It’s that time of year again. Time to sign kids up for summer camps. It’s a love/hate thing. While I love the idea of the kids being at camps and not driving me insane 24/7, the logistics can be a nightmare. Sometimes I think I need an engineer from NASA to come draw me a schematic or flow chart of who is going where and when. And what happened to the good old days when our parents would kick us out in the morning and tell us to come home in time for dinner? A different world, that’s for sure. What happened to kids using their imaginations and creating a space rocket out of an empty, giant, cardboard box? Now they control a space rocket on the screen of some sort of an electronic gadget to destroy alien invaders or to build their own futuristic cities.
These days, if you don’t send your kids to all kinds of different summer camps, it seems like they are left to fend for themselves, with few friends around to play with. God forbid they aren’t entertained every second of the day. There is pretty much a camp for everything too—-boy scout camp, art camp, basketball camp, yoga camp, junior architect camp, sumo wrestling camp… For some parents, camps aren’t enough. They want their kids to be learning during the summer as well, so they register them for summer school or extra classes like Introduction to Swahili or Norse Mythology. Surely those will help Johnny get into Harvard. There are also numerous vacation bible camps, and by August, I am honestly fine with enrolling them in Satanic Cult camp if it gets them out of my hair.
Then there are the carpools. With three kids going in three different directions, these can be more confusing than and about as f—ed up as Obamacare. Take child 1 to pick up three of his friends and drop them at chess camp, child 2 is getting picked up by another mom to go to frog hunting camp, and child three is still on the computer, three hours later. One child in the carpool forgets his epi-pen so we turn around to get that. Child 2 forgets his lunch so mom has to rush back, cursing under her breath the whole time wondering why he can’t just learn to eat frog’s legs. Hell, it’s a delicacy in some places. Child 3 gets off the computer to get a “snack” and leaves the kitchen looking like something out of an episode of “America’s Test Kitchen Hoarders”. And that’s just the morning.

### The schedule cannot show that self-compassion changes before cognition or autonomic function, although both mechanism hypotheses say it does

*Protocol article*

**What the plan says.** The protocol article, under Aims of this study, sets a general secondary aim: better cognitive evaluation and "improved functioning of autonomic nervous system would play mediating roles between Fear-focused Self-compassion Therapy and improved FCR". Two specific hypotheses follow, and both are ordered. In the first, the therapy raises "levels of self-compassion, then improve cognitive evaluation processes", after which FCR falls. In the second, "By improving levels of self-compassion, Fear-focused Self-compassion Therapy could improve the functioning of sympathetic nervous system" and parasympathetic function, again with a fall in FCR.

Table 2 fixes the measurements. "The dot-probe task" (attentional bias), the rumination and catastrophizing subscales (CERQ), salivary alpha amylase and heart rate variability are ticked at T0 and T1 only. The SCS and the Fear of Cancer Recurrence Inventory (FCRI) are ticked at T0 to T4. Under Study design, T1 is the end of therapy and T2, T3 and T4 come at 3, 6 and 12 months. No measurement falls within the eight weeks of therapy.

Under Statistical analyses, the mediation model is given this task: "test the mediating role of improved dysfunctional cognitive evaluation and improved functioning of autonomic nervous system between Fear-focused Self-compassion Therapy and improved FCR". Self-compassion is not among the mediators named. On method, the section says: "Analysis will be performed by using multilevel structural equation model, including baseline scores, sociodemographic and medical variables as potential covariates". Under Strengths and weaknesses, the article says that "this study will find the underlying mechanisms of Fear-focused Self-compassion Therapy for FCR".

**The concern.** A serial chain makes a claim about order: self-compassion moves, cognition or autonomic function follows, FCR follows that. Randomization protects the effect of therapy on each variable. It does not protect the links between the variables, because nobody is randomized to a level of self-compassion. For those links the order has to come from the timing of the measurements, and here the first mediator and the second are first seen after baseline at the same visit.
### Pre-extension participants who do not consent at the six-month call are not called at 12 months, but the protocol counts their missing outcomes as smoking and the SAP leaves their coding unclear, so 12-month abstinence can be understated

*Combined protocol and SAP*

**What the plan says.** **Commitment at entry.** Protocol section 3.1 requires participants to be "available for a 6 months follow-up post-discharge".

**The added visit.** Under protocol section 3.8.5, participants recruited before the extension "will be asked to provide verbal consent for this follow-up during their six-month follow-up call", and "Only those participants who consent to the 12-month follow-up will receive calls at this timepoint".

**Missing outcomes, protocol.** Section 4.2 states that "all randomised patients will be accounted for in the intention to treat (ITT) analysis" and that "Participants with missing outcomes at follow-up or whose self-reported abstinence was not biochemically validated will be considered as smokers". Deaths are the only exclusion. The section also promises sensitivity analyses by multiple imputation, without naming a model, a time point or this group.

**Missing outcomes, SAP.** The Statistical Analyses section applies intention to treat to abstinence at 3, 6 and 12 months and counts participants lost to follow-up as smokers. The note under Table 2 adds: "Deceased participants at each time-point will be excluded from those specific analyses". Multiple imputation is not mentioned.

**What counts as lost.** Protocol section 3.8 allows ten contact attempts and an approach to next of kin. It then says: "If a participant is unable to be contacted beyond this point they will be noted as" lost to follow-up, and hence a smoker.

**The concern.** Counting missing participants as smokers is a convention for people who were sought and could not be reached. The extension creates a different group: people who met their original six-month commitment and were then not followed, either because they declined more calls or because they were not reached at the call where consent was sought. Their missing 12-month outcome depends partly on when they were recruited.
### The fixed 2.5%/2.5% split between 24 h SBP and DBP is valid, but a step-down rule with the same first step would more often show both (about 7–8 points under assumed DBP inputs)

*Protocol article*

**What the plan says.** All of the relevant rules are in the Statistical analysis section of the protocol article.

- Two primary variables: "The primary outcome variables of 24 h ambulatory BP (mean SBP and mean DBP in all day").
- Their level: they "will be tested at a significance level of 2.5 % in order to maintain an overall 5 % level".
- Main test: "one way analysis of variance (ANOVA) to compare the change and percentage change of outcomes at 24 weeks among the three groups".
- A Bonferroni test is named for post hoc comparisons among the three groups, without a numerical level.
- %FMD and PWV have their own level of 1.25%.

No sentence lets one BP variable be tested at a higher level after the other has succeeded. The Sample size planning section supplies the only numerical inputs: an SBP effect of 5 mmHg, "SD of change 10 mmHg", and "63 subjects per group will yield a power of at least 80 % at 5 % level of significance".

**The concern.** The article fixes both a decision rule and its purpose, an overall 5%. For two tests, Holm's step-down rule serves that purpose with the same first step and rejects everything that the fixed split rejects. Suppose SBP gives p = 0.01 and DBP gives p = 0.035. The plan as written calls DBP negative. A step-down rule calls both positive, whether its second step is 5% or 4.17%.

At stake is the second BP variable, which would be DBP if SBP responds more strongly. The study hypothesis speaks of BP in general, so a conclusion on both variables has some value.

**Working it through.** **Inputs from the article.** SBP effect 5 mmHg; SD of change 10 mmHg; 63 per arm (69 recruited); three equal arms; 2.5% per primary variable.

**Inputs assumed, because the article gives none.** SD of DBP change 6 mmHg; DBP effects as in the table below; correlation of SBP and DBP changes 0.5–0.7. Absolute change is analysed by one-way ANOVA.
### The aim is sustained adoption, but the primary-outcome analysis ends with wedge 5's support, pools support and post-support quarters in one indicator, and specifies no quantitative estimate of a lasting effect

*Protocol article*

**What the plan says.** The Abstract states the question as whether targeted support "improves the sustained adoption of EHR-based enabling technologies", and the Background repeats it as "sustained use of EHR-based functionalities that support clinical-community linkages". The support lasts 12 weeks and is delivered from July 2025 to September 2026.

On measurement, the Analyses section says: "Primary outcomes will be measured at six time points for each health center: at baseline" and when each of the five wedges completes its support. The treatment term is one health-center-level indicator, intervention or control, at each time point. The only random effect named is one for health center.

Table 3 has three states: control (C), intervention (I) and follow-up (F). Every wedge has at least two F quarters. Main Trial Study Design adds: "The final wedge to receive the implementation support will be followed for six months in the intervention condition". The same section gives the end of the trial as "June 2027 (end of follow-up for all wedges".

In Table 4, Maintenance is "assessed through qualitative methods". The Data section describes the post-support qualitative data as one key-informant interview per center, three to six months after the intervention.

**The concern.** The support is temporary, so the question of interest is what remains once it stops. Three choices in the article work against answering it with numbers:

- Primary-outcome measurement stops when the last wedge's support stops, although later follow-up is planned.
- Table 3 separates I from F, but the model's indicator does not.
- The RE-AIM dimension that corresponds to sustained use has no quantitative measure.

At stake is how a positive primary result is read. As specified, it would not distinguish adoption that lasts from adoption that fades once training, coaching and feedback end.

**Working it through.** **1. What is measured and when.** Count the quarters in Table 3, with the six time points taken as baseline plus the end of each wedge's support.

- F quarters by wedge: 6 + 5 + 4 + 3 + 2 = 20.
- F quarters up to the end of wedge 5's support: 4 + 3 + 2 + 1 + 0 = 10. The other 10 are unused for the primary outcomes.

Pickup in the afternoon is even more of a cluster with the added benefit of sweaty, smelly kids in the car. And even though they were together all day, the must yell at each other recounting the day’s activities and events at the highest decibal level possible. Then, of course, they all start making plans about which house they are going to for the rest of the day. Or the pool, which entails wet bathing suits and pool towels inevitably ending up on the bedroom floors. Whichever house they end up at (hopefully not the America’s Test Kitchen Hoarder’s house), they are all ravenous and go through every industrial sized box of crap that was just purchased on a $350 Costco run.
We live in a neighborhood with a park and a pool. Why can’t kids simply entertain themselves with these things? Or the basketball hoop in our driveway? I’m all for some structured activities but I think today we have gone way overboard. Not to mention the cost. It seems like come April, all I do is open up my checkbook and write another camp deposit check.
Summer also brings with it an endless stream of happy hours and outdoor drinking time. From adult sippy cups at the pool to evenings sitting around the fire pit drinking. Not an easy time for a recovering alcoholic. Just as you have survived and put the tough holiday season behind you, here comes summer with all its temptation. And whether the kids go to camp and you are crazed with the logistics, or they stay home and drive you batty, you’re pretty much ready for a drink at the end of the day. So I’m off to invent some fun summer mocktails that I can spend this last bit of spring perfecting. Maybe that’s an idea for a new camp for junior—-Kids’ Mocktail Bartender Camp.
Summer, turns me upside down
Summer, summer, summer
It’s like a merry go round——The Cars